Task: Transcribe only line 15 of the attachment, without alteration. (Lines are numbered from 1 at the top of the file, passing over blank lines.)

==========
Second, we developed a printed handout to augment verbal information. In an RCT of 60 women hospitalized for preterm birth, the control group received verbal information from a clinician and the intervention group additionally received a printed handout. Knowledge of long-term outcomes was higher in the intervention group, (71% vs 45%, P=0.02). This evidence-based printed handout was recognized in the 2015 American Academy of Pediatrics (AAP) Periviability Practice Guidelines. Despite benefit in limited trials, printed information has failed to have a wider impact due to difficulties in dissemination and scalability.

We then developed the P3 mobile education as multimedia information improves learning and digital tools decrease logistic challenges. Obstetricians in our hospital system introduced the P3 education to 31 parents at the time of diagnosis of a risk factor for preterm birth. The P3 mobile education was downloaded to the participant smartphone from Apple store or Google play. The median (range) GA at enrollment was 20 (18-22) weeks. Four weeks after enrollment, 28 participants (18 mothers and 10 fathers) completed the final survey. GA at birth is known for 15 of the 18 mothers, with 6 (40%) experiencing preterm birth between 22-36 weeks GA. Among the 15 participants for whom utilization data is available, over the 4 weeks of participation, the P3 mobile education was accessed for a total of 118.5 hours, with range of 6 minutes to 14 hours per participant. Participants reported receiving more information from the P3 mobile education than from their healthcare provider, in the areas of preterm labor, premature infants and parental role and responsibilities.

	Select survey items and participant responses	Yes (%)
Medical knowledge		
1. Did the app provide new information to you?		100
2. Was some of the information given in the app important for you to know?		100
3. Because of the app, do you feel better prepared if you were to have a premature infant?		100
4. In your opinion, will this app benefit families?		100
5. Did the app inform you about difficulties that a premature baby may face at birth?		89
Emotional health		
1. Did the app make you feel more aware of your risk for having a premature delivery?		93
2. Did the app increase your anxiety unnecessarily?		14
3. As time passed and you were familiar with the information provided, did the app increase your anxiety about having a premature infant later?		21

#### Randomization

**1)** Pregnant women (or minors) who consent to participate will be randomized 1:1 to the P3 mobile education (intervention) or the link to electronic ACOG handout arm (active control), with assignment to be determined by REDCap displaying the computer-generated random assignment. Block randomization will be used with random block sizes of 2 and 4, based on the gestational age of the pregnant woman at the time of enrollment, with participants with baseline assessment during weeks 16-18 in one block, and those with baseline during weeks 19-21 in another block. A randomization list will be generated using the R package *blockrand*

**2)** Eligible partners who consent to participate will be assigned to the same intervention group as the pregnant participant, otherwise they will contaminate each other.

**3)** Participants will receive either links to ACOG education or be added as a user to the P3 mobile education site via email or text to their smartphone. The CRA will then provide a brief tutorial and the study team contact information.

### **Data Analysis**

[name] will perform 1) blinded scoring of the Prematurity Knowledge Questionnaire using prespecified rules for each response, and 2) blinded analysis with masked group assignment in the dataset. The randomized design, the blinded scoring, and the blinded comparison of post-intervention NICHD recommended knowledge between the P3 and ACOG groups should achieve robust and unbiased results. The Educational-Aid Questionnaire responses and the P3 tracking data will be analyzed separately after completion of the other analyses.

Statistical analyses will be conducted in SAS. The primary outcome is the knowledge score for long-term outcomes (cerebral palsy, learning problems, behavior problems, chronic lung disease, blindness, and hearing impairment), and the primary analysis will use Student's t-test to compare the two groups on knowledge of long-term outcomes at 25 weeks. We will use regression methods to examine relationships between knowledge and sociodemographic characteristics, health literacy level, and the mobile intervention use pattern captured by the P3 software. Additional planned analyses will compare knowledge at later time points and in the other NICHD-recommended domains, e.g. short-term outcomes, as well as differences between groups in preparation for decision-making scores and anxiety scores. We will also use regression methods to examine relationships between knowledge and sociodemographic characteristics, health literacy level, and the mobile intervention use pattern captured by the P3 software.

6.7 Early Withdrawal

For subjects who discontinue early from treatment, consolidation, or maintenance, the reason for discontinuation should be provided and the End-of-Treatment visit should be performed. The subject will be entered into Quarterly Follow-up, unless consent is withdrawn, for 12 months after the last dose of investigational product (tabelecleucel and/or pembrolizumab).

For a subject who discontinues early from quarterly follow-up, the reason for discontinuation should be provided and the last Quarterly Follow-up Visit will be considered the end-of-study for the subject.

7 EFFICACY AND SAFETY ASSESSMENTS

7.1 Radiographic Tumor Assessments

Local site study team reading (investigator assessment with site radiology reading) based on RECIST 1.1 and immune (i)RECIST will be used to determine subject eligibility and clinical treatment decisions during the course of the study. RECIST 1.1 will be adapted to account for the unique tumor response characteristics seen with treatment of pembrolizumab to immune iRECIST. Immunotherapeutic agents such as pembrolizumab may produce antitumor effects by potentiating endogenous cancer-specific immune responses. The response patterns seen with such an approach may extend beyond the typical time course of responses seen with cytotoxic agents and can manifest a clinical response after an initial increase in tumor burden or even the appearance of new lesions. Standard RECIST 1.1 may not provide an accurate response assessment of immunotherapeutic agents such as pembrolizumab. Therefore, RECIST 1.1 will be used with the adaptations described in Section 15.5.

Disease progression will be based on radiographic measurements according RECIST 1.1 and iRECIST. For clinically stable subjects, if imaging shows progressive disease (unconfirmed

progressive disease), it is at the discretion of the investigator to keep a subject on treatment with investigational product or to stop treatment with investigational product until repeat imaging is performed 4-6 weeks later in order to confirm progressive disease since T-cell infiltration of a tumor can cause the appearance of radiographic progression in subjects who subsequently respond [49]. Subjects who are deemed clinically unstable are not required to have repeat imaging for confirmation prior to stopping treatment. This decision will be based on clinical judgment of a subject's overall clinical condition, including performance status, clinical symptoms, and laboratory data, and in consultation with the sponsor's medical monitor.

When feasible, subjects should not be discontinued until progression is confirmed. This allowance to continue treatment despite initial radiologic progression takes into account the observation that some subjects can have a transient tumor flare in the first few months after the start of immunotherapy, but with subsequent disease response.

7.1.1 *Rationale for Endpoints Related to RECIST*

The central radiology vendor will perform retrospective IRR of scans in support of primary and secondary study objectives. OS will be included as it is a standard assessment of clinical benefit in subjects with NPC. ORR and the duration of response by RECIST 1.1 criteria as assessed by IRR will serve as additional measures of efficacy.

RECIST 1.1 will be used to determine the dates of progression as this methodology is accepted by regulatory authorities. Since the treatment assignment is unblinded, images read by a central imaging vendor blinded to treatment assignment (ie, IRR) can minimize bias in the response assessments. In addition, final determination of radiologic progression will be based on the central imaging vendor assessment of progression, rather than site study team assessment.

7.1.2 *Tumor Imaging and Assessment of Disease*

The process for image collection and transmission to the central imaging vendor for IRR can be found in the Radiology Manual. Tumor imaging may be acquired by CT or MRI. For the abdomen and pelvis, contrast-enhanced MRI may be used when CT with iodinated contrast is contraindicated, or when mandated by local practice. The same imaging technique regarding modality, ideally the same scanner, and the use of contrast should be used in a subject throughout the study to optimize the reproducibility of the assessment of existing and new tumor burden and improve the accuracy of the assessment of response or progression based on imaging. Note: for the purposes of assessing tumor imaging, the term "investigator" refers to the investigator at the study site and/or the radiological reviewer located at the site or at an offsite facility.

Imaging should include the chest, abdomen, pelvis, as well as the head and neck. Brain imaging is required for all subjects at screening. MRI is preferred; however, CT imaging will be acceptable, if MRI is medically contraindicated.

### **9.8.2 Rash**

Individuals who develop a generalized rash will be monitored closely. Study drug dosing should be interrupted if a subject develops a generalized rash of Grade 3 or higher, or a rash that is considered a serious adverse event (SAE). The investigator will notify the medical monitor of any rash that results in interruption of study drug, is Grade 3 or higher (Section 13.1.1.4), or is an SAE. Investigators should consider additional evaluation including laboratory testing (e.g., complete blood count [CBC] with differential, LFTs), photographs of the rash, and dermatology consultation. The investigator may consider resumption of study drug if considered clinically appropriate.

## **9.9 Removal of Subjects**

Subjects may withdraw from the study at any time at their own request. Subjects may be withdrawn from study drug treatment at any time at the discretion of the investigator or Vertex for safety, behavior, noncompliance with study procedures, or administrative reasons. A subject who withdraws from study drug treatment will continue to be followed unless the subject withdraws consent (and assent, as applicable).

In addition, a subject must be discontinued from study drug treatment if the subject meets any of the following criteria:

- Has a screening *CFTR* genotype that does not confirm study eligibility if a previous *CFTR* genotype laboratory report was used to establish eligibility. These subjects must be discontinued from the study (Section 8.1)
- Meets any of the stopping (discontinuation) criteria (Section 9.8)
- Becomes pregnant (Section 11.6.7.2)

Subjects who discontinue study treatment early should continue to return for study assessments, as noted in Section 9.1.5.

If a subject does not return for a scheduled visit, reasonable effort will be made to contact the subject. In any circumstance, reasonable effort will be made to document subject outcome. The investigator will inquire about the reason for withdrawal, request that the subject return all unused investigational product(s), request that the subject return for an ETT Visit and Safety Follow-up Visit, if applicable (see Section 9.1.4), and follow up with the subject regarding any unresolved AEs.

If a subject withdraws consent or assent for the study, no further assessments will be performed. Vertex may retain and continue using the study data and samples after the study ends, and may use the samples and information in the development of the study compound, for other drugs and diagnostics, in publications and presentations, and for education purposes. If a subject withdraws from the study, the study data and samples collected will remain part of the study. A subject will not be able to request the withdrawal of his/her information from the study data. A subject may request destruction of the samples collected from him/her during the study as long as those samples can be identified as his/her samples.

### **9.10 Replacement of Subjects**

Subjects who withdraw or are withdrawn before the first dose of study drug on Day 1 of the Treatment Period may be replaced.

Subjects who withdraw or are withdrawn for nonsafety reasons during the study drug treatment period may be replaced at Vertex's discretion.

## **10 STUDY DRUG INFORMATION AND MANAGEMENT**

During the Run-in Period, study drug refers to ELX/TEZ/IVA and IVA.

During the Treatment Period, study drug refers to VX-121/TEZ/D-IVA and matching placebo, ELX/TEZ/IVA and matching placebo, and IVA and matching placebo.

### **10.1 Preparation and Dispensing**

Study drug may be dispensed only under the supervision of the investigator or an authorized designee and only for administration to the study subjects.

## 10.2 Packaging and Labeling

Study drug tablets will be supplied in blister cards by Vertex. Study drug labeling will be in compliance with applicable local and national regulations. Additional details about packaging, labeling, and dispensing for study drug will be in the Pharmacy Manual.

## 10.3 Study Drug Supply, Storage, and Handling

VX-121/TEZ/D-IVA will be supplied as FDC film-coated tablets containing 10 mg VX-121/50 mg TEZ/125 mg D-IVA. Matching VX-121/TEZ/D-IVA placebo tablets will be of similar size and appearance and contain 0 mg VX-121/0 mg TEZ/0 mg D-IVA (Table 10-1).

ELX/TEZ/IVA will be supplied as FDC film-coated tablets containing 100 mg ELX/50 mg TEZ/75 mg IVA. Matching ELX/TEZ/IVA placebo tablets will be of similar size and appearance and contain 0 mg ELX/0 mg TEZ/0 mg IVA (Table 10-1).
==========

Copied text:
**1)** Pregnant women (or minors) who consent to participate will be randomized 1:1 to the P3 mobile education (intervention) or the link to electronic ACOG handout arm (active control), with assignment to be determined by REDCap displaying the computer-generated random assignment. Block randomization will be used with random block sizes of 2 and 4, based on the gestational age of the pregnant woman at the time of enrollment, with participants with baseline assessment during weeks 16-18 in one block, and those with baseline during weeks 19-21 in another block. A randomization list will be generated using the R package *blockrand*